A Life Mirrored in Old Hindi Film Songs!

Growing up, my generation was rather sheltered and had few outlets to express personal emotions. In fact, it was rather taboo to even entertain thoughts other than what was expected of ‘good’ children  – obey the parents, respect elders, study hard and trod the expected path of graduation, job, marriage and a steady, izzat bhara (socially respectable) life. Taboo or not, we still had and entertained all sorts of dreams and emotions. And many of us turned to music (read old Hindi film songs) as a vicarious means of expressing our feelings!

Friendly Warning: Readers unfamiliar with old Hindi film songs may not be able to relate to the contents of this blog. 

I am sure finding personal meaning in music is pretty much a universal phenomenon. But I suspect it was much more intense in times past with little outlet for release. No Facebook or Word Press in those days!

With little choice, we turned to music and loved, laughed, got naughty or soulful, and wept along with the lyrics and tunes of Hindi film songs.

Falling in love with the idea of love! 

Parental restrictions or no, I think many of us fell in love with the idea of being in love courtesy the lyrics of Hasrat Jaipuri, Shailendra, amongst others, and the music of Madan Mohan, S. D. Burman, R. D. Burman, Jaidev, Salil Choudary, O. P. Nayyar and Shankar Jaikishen.

There was always a ‘love’ interest in the neighbourhood or college.  And songs like “Aise tho na dekho, ke humko nasha ho jaaye; khoobsurat si  koi humse khata ho jaye” (Teen Deviyan), “Aap yuhi agar humse milte rahen, dekhiye ek din pyar ho jayega” (Ek Musafir Ek Haseena) or “Tumne mujhe dekha ho kar meherban” (Teesri Manzil) fuelled many a romantic dream.

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And boy oh boy, did the actors of those days have their expressions down pat! Especially Dev Anand and Shammi Kapoor! Their gaze on a woman along with lyrics such as “Abhi na jao chod kar ke dil abhi bhara nahin” (Hum Dono) or “Ehsaan tera hoga mujh par, dil chahta hai woh kahne do” (Junglee) had a whole audience sighing clutching onto their rapidly beating hearts. The women, I am sure, were imagining the man of their dreams looking at them in just that way while the men were, no doubt, mentally practicing ‘the look.’

Several decades later, these and other similar songs still have the power to make us wistful of days gone by and dreams that we once had and never lived. Or, for the few lucky ones, dreams that came true but could not be held onto.

Shedding inhibitions and experiencing Joie de Vivre! 

Dance is one of the most beautiful forms of expression. It is also a fantastic channel to lose oneself and become one with the Universe. That, if I am not mistaken, was what the Bhakti movement was about.

Which is why losing oneself in dancing is so exhilarating! Those days, too many of us were inhibited, bogged down as we were with “Duniya kya kahegi?” Yet, we conducted our own exuberant, coming out party when no eyes were watching and swayed and danced to “Aaja aaja main hoon pyar tera” (Teesri Manzil) or “Hothon mein aise baat main daabake chali aayi” (Jewel Thief).

Some of us even got naughty and, if we are honest enough to admit it, silently practiced seduction along with a Mumtaz singing, “Yeh hai reshmi, zulfon ka andhera na ghabariye” (Mere Sanam). Or a Tanuja dancing to “Raat Akeli Hai” (Jewel Thief).

A finer appreciation of life!

Some of the finest Hindi film songs also helped us along the path of appreciating just how wonderful life could be. Even today, when I roam around a mountain or hill side, I automatically start singing, “Suhana safar aur yeh mausam haseen” (Madhumati) or “Hari hari vasundhara pe neela neela yeh gagan.” What words. Sheer poetry. Bharat Vyas goes on to write, “yeh kisne phool phool pe, yeh kisne phool phool pe kiya sringar hai; yeh kaun chitrakar hai” (Boond Jo Ban Gayi Moti).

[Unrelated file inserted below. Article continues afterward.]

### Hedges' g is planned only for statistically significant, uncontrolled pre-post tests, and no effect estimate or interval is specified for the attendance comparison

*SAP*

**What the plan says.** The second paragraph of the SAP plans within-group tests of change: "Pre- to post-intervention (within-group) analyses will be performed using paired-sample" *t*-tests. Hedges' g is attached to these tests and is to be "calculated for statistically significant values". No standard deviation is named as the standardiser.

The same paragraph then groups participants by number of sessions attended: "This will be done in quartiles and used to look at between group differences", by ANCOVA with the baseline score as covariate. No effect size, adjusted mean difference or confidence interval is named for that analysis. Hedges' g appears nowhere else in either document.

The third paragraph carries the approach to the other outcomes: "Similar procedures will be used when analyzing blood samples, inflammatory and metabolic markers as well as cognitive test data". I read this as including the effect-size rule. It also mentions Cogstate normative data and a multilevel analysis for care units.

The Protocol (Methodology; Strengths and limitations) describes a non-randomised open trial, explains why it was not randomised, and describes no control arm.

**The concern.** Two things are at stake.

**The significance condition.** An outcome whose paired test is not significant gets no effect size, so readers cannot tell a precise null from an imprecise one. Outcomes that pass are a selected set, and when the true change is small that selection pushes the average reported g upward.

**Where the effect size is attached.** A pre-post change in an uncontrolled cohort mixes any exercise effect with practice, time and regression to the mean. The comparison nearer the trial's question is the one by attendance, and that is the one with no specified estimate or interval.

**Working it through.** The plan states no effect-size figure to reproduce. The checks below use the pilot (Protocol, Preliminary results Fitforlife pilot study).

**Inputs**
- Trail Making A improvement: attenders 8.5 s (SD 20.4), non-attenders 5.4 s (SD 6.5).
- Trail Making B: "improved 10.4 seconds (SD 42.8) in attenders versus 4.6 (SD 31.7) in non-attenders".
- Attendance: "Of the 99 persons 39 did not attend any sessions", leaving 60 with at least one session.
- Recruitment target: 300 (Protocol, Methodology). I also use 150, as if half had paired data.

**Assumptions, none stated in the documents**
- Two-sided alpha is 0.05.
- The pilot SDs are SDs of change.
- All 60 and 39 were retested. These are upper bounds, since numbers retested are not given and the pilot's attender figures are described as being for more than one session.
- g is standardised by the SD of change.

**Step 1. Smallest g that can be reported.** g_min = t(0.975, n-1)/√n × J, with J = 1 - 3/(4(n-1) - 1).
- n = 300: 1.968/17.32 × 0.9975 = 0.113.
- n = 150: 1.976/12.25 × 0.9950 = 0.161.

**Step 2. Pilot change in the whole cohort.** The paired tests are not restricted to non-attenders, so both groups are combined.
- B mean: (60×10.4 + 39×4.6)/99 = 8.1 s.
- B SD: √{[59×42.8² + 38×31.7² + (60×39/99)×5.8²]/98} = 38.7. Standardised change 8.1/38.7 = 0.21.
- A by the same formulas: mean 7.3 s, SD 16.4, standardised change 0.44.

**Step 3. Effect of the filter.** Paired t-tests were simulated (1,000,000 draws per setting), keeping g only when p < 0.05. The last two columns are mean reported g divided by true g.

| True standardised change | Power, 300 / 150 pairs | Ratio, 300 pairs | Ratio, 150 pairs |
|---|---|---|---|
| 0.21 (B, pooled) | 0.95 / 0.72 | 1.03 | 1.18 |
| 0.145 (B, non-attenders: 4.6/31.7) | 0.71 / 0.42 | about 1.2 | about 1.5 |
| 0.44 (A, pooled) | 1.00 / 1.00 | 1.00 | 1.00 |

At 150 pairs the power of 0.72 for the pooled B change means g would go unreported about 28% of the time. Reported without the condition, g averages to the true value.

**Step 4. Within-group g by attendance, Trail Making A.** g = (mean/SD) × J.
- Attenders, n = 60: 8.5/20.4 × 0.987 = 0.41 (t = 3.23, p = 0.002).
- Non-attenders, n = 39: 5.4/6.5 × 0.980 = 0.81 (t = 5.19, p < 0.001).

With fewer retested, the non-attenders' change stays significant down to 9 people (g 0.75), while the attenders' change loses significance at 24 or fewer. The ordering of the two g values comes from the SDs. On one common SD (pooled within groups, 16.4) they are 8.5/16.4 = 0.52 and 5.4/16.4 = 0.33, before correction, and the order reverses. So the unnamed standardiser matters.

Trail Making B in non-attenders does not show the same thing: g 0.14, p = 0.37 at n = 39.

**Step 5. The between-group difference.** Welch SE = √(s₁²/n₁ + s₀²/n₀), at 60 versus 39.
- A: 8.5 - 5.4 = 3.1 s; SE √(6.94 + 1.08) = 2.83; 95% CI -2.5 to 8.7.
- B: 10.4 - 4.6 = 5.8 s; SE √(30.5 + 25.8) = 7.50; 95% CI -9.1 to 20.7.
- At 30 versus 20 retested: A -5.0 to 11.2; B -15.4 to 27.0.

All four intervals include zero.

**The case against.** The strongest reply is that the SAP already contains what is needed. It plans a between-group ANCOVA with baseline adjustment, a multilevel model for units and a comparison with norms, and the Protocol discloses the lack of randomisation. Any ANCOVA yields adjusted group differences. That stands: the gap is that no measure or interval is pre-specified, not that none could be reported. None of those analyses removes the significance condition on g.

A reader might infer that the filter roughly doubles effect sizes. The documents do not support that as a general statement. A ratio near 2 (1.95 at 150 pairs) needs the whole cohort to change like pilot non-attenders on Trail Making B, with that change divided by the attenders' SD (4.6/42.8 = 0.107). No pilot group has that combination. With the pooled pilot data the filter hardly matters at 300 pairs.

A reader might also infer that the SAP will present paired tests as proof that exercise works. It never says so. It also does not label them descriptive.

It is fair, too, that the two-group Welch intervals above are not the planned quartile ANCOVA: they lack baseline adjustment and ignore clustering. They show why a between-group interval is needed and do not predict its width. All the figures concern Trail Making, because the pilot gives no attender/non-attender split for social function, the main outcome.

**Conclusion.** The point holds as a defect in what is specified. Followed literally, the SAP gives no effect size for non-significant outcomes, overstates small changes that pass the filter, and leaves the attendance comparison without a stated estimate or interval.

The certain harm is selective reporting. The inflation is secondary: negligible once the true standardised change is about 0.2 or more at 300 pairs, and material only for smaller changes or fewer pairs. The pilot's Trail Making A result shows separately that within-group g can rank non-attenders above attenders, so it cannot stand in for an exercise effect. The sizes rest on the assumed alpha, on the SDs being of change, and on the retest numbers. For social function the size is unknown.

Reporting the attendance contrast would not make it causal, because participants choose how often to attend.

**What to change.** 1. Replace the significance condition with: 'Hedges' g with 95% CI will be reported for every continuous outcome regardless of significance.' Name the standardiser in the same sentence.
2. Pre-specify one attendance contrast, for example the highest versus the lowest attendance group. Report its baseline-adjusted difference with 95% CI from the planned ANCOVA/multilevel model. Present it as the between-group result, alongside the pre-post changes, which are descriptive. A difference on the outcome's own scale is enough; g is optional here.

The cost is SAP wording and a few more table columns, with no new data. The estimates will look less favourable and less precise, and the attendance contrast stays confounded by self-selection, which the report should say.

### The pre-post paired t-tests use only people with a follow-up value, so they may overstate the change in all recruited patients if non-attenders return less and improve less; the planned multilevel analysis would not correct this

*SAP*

And how can any blog on Hindi film songs be complete without mentioning the beautiful eulogizing of the Monsoon Gods? While the recent Lagaan captured beautifully the heart stopping anticipation with which India waits for the annual rains and when it comes, breaks into a collective, spontaneous dance, nothing can quite match the romance or the emotional beauty of the rains captured in songs like “Oh sajana barkha bahaar aayi” (Parakh) or “Diwana hua badal sawan ki ghata chaayi” (Kashmir Ki Kali). 

Then there were other songs which helped us develop a deep empathy for the less fortunate in life. Be it a “Woh subah kabhi tho aayegi,” (Phir Subah Hogi) or Guru Dutt singing “Yeh duniya agar mil bhi jayen tho kya hai” in Pyaasa. 

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Moulding the values of an entire generation! 

I got my love for Hindi film songs from my mother who bought vinyl LPs and EPs every time she had some cash to spare. After she passed away, I compiled a collection of her favourite songs and it was then I realized just what a deep romantic she must have been. Why else would she love songs such as “Aayega aayega aane wala, aayega” (Mahal) or “Chupa lo yun dil mein pyar mera” (Mamta)? 

A person’s choice of music does indeed reflect on that individual’s persona and inner dreams. I recently realized that one highly taciturn office colleague was actually a closet romantic. How? By the caller tunes he was choosing for his phone:)

Looking back, I think a whole generation of us grew up buying into the emotions expressed in old Hindi film songs because it appealed to the romantic in all of us. I use the word romantic here in its broadest sense of being an idealistic who dreams of an Utopian world. Or perhaps, we were like that because a generation of lyricists and music composers influenced us. A little bit of both, me thinks.

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